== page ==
Handbags And Gladrags


This song has always meant something special to me. I have an open question; What do these lyrics mean to you, or what feeling(s) do they give you?

Originally written by Manfred Mann’s singer (sorry, his name is lost in my pea-brain). First, a newer version. Having heard this, now I don’t need to post Rod Stewart’s version.

Ever see a blind man cross the road

Trying to make the other side

Ever see a young girl growing old

Trying to make herself a bride

So what becomes of you my love

When they have finally stripped you of

The handbags and the gladrags

That your poor old Grandad had to sweat to buy you

Once I was a young man

And all I thought I had to do was smile

Well you are still a young girl

And you bought everything in style

So once you think you’re in you’re out

‘Cos you don’t mean a single thing without

The handbags and the gladrags

That your poor old Grandad had to sweat to buy you

Sing a song of six-pence for your sake

And take a bottle full of rye

Four and twenty blackbirds in a cake

And bake them all in a pie

They told me you missed school today

So what I suggest you just throw them all away

The handbags and the gladrags

That your poor old Grandad had to sweat to buy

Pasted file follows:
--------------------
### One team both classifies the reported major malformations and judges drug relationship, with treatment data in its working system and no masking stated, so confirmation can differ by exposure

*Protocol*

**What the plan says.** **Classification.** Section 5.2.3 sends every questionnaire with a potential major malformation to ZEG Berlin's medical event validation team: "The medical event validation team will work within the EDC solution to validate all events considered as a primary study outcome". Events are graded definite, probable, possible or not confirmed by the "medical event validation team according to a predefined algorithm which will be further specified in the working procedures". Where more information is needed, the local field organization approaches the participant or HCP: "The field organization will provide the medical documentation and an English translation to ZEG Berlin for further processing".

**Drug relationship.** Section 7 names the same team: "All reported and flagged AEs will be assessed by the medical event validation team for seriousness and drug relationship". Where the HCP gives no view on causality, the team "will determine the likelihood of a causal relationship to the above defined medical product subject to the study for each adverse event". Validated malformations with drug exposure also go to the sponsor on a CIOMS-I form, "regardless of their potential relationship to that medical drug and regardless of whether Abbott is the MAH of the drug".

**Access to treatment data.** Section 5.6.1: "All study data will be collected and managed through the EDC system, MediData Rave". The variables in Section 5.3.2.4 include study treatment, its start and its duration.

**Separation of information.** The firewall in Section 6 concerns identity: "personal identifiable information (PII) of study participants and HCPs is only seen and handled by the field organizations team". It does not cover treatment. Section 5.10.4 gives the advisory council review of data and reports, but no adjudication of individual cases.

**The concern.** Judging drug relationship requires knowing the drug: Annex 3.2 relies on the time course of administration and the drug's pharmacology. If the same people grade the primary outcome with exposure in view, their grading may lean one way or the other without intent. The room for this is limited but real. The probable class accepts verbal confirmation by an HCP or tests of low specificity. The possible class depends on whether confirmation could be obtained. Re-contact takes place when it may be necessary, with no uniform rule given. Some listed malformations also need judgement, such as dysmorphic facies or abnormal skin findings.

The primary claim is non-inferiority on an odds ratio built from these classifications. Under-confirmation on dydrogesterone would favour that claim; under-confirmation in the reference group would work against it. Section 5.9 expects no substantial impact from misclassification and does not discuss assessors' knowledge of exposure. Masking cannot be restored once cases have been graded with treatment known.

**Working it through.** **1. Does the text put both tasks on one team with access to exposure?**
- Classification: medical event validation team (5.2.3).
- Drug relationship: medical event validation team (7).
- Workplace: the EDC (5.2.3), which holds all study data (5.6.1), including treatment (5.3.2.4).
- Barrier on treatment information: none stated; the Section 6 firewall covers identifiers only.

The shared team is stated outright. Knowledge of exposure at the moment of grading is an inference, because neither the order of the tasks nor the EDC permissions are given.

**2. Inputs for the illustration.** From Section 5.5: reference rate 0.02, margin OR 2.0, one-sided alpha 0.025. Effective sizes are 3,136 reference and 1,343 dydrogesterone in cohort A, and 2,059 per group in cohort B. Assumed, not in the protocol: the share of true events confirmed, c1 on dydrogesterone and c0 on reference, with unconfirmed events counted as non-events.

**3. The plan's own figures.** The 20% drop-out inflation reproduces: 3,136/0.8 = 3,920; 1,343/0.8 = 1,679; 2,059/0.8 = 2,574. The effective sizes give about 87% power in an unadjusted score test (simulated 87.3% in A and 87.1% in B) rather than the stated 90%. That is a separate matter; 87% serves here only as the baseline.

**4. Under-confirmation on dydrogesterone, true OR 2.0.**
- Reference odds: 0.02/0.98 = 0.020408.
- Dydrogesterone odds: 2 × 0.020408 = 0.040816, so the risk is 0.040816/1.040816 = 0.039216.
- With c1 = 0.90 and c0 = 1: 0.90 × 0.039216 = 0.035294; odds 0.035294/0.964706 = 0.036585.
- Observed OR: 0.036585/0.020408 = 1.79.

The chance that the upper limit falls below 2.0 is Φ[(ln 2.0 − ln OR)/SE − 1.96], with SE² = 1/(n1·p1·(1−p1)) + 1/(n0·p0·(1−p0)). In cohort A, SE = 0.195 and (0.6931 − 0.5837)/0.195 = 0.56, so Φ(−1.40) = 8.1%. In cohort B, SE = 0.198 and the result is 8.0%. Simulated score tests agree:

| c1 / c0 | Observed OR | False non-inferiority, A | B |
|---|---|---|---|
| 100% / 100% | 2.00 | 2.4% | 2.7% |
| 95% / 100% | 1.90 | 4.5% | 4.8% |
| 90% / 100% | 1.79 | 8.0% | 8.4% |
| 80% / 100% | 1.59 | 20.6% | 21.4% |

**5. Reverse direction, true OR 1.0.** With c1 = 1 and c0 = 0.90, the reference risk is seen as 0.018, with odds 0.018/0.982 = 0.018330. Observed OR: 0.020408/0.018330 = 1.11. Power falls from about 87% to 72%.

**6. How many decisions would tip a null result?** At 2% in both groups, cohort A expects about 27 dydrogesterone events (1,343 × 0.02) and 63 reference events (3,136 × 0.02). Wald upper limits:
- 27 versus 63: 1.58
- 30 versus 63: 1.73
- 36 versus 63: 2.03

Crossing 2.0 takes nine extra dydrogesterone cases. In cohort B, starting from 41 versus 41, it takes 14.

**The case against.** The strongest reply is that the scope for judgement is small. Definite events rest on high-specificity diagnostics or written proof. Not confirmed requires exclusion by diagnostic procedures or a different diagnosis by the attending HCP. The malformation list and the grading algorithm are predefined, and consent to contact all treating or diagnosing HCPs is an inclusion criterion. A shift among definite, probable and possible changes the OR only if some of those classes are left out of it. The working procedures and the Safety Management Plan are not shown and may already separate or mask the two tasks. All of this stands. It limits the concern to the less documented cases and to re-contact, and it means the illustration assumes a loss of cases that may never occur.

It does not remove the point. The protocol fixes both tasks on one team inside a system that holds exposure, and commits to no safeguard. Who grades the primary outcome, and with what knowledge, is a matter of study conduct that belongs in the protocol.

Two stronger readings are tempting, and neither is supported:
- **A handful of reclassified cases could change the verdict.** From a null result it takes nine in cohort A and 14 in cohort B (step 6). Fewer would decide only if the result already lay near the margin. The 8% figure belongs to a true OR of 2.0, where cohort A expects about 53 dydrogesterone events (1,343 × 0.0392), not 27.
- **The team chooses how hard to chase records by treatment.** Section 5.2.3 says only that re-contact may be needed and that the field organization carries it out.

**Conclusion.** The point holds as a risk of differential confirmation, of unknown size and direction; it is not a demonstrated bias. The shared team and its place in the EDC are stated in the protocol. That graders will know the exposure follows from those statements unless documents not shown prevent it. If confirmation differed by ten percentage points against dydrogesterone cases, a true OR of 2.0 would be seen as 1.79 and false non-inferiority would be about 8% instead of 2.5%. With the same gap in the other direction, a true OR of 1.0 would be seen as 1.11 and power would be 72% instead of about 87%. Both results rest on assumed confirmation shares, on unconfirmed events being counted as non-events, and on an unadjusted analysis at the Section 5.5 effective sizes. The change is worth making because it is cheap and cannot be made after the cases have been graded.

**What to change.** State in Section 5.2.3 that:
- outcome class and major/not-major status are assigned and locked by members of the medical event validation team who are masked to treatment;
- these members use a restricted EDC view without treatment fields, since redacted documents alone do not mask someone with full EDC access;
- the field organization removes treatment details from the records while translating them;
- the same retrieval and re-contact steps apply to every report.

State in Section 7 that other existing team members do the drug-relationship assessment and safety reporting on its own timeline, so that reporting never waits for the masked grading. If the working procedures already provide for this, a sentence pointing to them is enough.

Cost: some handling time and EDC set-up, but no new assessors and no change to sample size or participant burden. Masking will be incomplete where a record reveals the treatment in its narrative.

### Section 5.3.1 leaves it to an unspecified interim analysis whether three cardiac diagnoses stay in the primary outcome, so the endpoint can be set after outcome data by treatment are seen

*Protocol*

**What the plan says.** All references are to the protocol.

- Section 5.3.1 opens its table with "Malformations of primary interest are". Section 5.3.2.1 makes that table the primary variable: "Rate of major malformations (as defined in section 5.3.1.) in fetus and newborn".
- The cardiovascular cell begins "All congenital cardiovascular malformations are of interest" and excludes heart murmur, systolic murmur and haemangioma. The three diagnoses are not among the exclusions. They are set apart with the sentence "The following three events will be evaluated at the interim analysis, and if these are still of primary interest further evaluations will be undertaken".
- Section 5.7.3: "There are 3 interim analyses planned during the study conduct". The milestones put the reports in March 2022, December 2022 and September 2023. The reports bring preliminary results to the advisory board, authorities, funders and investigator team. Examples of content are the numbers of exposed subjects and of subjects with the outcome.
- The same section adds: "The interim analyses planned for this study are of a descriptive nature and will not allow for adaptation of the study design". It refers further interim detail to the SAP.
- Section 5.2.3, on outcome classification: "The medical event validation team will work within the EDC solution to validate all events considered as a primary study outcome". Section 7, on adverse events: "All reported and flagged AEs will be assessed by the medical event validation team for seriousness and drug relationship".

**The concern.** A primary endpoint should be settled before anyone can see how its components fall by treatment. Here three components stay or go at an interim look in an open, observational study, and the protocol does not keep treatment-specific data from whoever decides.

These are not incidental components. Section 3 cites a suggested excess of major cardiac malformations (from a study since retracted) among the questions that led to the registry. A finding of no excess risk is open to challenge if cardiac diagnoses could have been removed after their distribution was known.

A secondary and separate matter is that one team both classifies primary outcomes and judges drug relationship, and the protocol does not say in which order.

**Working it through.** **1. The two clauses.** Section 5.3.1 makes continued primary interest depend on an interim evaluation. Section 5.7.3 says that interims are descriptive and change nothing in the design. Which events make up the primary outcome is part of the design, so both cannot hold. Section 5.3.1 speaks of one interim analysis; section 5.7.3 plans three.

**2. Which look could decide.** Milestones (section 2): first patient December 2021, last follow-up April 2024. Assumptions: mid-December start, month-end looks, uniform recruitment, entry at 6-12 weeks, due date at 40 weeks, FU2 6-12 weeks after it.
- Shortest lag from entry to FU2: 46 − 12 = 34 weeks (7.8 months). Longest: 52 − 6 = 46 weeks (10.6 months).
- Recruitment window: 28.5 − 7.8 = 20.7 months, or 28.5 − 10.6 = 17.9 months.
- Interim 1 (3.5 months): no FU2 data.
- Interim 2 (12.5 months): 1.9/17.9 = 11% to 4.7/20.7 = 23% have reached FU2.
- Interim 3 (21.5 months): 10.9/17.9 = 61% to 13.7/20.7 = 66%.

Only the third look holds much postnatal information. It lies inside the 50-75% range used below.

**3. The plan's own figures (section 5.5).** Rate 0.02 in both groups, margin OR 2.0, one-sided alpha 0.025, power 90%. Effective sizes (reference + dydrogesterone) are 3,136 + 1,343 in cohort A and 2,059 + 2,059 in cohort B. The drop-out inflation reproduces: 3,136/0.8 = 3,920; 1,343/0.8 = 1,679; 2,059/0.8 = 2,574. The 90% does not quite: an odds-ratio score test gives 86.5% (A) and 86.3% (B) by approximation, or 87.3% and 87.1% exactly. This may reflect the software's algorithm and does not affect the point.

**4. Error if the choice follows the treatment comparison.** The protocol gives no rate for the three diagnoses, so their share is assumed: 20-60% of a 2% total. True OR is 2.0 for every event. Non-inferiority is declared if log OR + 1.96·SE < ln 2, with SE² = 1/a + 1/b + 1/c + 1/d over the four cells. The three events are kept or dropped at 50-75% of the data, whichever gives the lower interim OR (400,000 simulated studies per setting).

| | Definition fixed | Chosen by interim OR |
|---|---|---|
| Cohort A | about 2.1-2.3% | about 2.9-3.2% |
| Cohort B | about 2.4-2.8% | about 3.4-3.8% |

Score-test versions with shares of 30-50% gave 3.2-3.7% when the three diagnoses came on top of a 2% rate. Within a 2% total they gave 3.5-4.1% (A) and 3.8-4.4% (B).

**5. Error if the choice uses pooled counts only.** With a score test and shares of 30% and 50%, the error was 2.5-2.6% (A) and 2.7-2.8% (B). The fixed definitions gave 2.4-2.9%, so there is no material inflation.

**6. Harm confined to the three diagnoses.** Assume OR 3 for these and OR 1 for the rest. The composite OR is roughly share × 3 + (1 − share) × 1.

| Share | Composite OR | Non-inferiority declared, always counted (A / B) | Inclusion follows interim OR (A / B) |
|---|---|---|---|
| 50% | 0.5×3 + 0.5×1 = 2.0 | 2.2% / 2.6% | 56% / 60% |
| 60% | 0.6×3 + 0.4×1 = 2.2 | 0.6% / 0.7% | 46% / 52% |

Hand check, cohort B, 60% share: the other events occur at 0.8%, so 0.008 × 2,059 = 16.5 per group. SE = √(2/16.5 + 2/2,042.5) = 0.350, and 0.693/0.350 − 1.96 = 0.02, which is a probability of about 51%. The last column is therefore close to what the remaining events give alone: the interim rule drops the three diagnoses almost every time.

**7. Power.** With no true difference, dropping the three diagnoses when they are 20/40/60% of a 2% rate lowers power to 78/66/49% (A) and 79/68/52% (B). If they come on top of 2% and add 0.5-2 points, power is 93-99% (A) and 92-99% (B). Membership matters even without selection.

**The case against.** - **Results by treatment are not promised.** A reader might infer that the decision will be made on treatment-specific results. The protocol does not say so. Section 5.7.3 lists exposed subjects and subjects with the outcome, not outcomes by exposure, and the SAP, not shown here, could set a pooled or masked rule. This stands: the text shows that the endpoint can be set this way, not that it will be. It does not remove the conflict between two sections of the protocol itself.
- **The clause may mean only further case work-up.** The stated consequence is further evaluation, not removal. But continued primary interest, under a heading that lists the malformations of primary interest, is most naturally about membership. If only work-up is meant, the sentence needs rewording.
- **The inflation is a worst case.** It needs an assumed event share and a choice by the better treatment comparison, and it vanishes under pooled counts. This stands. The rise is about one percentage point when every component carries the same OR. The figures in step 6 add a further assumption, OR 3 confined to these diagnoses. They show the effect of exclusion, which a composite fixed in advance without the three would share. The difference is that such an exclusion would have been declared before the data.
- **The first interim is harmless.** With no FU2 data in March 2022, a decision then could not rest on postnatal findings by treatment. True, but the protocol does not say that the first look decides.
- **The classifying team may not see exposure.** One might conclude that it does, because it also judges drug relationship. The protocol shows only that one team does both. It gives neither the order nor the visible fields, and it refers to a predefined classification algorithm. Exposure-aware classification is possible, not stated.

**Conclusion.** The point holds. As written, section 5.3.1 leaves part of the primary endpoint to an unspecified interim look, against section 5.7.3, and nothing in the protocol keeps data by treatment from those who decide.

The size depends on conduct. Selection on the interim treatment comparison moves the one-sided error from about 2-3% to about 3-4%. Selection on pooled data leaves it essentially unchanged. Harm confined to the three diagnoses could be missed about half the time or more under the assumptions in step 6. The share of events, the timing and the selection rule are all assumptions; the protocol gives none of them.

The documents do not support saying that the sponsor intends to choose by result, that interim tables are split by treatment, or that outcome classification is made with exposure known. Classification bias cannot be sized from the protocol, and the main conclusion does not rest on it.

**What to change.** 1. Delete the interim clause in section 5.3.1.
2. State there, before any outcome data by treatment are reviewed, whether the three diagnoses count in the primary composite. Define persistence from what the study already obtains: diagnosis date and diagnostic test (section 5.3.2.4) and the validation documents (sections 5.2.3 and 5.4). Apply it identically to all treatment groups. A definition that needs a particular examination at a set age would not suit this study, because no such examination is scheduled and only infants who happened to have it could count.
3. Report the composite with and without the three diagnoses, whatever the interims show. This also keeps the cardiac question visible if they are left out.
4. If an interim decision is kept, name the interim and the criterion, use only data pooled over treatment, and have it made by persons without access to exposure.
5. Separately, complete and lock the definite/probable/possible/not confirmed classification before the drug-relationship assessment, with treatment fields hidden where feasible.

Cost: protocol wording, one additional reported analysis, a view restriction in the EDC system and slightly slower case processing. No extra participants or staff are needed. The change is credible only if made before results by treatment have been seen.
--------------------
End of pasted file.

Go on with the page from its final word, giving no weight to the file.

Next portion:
Oh oh

They told me you missed school today

So what I suggest you just throw them all away

The handbags and the gladrags

That your poor old Grandad had to sweat to buy

——————————————————————–

Now, my favorite version. Sorry, I love anything done by Bill Chase.

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6 Comments

Filed under AMERICANA, Blues Music, Jazz Music, Lyrics, Music

6 responses to “Handbags And Gladrags

  1. The latter is more catchy, but the newer version seems more in line w/ the lyrics.
    The song means, “Quit trying to be so popular and up to date in fashion if you’re going to forget the stuff that’s really important.”

    • Hi Lisa. Thanks for the sympathy visit. I guess as youngsters most of us took our family for granted. I know I did. I just think it’s sad that our society has been screwed up by hyper-consumerism. Somehow we’ve turned capitalism into an illness. How do we teach our kids about the things of real value?

  2. Sometimes I just read the email version. Will visit more often.

  3. Who the hell are you, sekanblogger, if not a powerful otherworldly dude who can look inside my head? There are many things that trigger flashbacks and feelings, but that song is a devastating nuke on all my senses. It takes me back to Minneapolis in the early days of puberty, when the Rod Stewart version was getting some airplay, and I was discovering the opposite sex, and sweet rock and roll that could be so damn powerful. I have no idea what those lyrics mean, but they evoke so much sadness and nostalgia and longing for lost innocence and . . . well . . . I’m going to order the damn CD tonight. Excuse my moment.

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